2. I love that idea! After a fifth or sixth birthday of receiving 8-10 literal junk gifts I declared my kids’ parties to be no gifts, please. We ponied up and bought them a few nice gifts that they’d actually use instead.

  9. I love that you guys indulged a little in July! Sometimes it’s just the right fix. Plus, every time we do something similar, it keeps us going through the slower autumn and winter months as we reminisce on our lovely summer memories. Your family dinner out is perfect – all that decadent food and only around $14 bucks?! Our favorite with the kids is our local fish taco stand. We can feast on fried fish tacos loaded with salsa, roasted veggies, and a creamy scrumptious taco sauce for $12 for the four of us. We like to bring them to our local park or the beach and eat out in style. Happy your family had what sounds like a great month!

  10. I find men’s clothing more comfortable and with necessary pockets but tend to go with women’s for a better fit for dressier/more conservative occasions.
    Grateful, for many reasons, to be included in recent meals with visiting extended family, where someone always picked up the tab.
    My cross street is home to a recurring box of items put out for recycling, probably from graduate students or young professionals. Wonderful items in good condition—kitchen ware (a large mug with a striking blue glaze is now my favorite), decorative artwork, books, a couple of cloth bags. If I had some help with carrying, I could also have furniture. I’ll keep this street in mind even after I make my expected move in the next few years.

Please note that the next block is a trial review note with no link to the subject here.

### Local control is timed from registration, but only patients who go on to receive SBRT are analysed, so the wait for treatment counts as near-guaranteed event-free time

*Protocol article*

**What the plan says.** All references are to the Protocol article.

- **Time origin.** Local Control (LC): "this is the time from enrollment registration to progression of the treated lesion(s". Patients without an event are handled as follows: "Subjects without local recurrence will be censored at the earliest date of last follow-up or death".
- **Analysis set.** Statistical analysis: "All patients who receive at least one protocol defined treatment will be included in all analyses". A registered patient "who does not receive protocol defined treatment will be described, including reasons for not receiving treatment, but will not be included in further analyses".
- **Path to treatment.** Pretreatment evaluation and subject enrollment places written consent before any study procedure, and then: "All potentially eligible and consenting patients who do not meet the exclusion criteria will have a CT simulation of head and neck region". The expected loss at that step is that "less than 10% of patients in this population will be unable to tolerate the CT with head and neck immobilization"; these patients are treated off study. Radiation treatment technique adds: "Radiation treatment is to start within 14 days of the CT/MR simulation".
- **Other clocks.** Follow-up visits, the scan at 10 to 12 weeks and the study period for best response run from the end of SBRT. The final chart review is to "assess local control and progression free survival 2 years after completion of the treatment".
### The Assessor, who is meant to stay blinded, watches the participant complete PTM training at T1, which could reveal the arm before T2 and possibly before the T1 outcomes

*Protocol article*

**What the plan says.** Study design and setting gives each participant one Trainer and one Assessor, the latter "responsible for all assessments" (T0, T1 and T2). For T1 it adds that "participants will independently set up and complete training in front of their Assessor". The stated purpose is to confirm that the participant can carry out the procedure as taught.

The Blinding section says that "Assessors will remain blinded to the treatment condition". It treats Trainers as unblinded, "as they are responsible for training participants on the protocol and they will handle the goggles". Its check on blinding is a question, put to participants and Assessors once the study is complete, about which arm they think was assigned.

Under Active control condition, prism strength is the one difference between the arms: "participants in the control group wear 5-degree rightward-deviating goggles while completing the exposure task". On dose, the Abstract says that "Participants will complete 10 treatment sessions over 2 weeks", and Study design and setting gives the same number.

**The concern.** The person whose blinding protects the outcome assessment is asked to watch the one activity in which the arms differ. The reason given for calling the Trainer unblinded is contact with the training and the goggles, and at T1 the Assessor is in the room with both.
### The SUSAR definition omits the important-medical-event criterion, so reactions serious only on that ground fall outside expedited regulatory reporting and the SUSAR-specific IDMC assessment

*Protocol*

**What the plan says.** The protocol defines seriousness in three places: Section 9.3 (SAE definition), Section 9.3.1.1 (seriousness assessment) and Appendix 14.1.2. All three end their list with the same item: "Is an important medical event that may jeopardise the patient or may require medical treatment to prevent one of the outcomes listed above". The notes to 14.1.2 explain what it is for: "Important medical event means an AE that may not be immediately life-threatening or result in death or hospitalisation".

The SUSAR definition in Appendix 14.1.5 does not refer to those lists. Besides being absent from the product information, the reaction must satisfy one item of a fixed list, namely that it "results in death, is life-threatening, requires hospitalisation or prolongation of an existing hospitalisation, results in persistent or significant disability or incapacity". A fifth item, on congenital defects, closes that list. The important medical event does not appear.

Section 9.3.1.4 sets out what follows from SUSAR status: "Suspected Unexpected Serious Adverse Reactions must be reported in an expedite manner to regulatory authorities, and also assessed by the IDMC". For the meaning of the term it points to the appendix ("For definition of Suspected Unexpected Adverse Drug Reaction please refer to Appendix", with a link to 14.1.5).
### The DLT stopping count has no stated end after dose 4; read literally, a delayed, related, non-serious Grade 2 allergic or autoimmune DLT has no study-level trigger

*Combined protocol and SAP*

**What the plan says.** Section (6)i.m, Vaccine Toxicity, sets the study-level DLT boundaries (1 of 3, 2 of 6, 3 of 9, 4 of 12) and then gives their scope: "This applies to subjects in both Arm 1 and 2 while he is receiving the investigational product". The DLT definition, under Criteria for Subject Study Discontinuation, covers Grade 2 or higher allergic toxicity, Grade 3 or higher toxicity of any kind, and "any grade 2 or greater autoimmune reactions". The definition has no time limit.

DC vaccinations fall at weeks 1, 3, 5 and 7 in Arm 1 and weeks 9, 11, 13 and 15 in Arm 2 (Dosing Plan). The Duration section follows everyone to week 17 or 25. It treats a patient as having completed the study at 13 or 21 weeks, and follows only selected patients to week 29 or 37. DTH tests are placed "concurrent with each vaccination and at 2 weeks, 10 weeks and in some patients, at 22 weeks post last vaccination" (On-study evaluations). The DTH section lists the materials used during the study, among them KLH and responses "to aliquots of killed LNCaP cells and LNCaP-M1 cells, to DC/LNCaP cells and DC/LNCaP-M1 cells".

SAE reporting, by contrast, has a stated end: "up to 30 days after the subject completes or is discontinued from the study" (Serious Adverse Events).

11. I also love rewards credit cards. I have used several that allowed me to travel around Europe for a month and get all of my AirBnB stays covered by travel credits, paid for half a r/t flight overseas, paid for all but $123 in taxes and fees for another r/t non-stop flight to Europe etc. I’ve cut down on the traveling now and I’ve dropped any cards that charge a fee but I’ve still got a cash back card and an Amazon points card. I too charge pretty much everything from gas to groceries to car insurance and pay it in full each month. And yes, being able to clearly see how much I spent where is helpful.